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Oil price shock redux? $200 a barrel ‘possible’

The world could see a repeat of the 2008 oil price shock this year if the Russia-Ukraine war escalates and an energy crisis blows up in Europe, an economist from the Asian Development Bank has warned.
rising oil prices

THE world could see a repeat of the 2008 oil price shock this year if the Russia-Ukraine war escalates and an energy crisis blows up in Europe, an economist from the Asian Development Bank (ADB) has warned.

In an Asian Development Blog, ADB Economic Research and Regional Cooperation Department economist Marcel Schröder said should this happen, prices of oil could reach $200 per barrel.

While this would not lead to significant changes in ADB’s GDP growth expectations for the region, it could increase inflation expectations by 1 percentage point to 4.6 percent.

“The possibility of a supply shock that leads to a large spike in the price of oil as high as $200 per barrel cannot be ruled out. For instance, an escalation of the war in Ukraine could be followed by an immediate European Union ban on Russian oil. It is unlikely that other oil-exporting countries would fill the resulting shortfall of 3.5–7 million barrels per day in the short run,” Schröder said.

A price of $200 per barrel is possible since oil prices peaked at $140 per barrel in June 2008. Schröder said this would be equivalent to $180 per barrel in today’s money.

Oil prices surged to $140 a barrel in June 2008 from $90 a barrel in January 2008.

Prices peaked at $147 a barrel in July 2008 and declined to $40 per barrel in December 2008.

Schröder said the surge in oil prices in 2008 was driven by supply disruptions, similar to what is happening today. The only difference is that this year, the world also has to deal with geopolitical issues that involve “sanctions against a major oil producer.”

Based on his estimates, the most benign impact is a 1-percentage point increase from ADB’s baseline assumptions in inflation to 4.6 percent this year. Inflation is also expected to average 2 percent next year.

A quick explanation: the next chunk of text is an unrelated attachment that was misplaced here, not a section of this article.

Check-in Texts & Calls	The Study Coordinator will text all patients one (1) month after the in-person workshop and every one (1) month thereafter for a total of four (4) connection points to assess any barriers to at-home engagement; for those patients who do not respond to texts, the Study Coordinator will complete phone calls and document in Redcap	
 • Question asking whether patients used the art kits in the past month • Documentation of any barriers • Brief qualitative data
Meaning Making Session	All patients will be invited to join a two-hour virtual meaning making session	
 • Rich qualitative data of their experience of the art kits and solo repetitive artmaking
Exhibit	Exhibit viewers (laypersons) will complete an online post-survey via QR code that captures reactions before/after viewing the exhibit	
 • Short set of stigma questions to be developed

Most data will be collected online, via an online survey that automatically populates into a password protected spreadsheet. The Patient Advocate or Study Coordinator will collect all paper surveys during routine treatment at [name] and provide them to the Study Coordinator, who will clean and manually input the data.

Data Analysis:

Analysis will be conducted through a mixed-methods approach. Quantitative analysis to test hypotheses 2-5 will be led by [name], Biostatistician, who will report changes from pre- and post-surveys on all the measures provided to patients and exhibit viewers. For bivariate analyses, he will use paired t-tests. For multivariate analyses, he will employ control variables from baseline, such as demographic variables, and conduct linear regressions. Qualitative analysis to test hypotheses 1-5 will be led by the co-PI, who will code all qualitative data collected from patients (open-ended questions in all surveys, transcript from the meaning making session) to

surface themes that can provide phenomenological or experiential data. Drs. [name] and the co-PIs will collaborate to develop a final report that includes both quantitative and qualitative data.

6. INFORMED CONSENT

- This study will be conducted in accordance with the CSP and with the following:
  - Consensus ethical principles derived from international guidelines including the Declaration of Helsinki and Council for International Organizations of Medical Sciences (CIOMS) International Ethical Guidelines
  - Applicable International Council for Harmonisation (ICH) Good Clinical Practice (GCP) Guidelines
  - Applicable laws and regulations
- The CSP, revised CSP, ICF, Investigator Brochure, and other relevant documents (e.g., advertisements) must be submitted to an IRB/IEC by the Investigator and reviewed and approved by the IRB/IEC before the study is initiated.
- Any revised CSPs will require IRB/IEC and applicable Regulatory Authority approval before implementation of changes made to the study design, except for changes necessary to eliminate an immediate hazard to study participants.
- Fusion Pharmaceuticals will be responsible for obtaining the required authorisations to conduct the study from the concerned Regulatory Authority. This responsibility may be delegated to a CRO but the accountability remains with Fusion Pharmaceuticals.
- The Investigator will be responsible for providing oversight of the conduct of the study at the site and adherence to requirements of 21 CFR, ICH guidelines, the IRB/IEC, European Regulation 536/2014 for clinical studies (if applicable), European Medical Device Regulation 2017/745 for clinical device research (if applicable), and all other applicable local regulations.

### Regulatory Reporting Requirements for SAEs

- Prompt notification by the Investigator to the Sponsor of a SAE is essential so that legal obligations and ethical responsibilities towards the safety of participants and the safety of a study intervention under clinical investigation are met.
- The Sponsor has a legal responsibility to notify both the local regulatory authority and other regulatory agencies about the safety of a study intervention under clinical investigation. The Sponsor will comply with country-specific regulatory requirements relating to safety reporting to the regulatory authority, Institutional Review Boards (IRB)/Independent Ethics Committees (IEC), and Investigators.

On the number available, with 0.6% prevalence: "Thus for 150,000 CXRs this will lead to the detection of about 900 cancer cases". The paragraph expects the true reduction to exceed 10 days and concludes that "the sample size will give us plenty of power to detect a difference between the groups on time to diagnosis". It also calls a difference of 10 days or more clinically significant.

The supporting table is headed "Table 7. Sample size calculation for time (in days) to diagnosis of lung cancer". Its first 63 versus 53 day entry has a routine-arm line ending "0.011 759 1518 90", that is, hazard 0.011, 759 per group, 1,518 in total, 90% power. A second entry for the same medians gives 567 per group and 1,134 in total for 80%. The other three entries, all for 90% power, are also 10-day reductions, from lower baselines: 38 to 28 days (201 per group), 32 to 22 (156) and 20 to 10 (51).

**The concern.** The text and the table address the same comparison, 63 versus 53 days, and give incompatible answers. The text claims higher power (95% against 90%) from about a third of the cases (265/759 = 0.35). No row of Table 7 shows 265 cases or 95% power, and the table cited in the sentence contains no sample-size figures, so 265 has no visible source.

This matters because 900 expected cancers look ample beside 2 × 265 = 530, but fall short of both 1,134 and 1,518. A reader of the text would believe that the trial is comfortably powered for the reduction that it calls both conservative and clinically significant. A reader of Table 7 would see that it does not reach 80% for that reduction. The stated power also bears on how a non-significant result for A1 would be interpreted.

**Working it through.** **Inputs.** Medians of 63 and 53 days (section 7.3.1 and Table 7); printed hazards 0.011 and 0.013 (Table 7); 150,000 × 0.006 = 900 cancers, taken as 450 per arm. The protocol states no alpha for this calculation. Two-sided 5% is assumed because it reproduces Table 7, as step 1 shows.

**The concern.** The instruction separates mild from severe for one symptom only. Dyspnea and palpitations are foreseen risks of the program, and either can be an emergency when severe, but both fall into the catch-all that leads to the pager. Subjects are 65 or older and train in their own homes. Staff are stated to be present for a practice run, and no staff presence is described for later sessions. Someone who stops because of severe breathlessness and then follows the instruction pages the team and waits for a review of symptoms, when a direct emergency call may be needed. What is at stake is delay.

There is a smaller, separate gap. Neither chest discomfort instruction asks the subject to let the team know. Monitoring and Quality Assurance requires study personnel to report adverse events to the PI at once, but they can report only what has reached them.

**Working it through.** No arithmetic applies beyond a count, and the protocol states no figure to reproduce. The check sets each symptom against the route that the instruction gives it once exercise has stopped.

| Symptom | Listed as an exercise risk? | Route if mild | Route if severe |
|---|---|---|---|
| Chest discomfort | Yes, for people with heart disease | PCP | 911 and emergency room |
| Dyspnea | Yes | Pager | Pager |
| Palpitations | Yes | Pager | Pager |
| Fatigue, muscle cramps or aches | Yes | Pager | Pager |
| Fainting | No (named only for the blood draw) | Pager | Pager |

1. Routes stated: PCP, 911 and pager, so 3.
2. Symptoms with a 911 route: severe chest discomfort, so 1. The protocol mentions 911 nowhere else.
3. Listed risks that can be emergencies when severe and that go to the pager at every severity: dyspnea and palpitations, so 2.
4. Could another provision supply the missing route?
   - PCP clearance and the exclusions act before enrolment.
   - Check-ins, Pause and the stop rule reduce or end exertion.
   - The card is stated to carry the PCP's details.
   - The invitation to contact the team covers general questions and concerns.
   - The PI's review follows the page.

“It is more plausible, however, that an escalation of the invasion together with an oil price shock of this size will set off significant secondary effects. One possibility is an increase in inflation expectations that requires additional monetary policy tightening, and which also results in falling consumer confidence and business sentiment,” Schröder said.

If persistent inflation occurs because of a $200-per-barrel oil, this could lead to an inflation rate of 5.3 percent in 2022. Developing countries in Asia will experience a marked growth slowdown to 3.8 percent in 2022, which is 1.4 percentage points below baseline.

In 2023, growth accelerates to 4.5 percent but remains 0.7 percentage points below the baseline. Headline inflation would surge even higher to 5.3 percent and 3.4 percent in 2022 and 2023, respectively.

Should the high oil prices lead to “global financial turmoil,” inflation is expected to reach 5.3 percent this year. Developing countries in Asia would only grow by 2.3 percent in 2023, while the G3 and several economies in the region see contractions.

In this scenario, Schröder said, the GDP level by the end of 2023 would be about 4 percent lower than in the baseline, which is about two-thirds of the size of the Covid-19 shock in 2020.

“Governments can help mitigate the impact of a high oil price.  Over the short term, they should implement measures to improve energy efficiency and other conservation policies to reduce petroleum fuel imports,” Schröder said.

In the medium term, governments must implement pricing and subsidy reforms in the energy sector to free up fiscal resources, Schröder added.

This would, in turn, provide support to vulnerable groups adversely affected by high energy prices.

Over the long term, Schröder said measures should be undertaken to strengthen energy security by diversifying the energy mix away from fossil fuels.

Countries must work toward low- or zero-carbon energy resources for power, heating, and cooling; as well as promote and invest in e-mobility vehicles and infrastructure.

Image credits: Evgenii Mitroshin | Dreamstime.com



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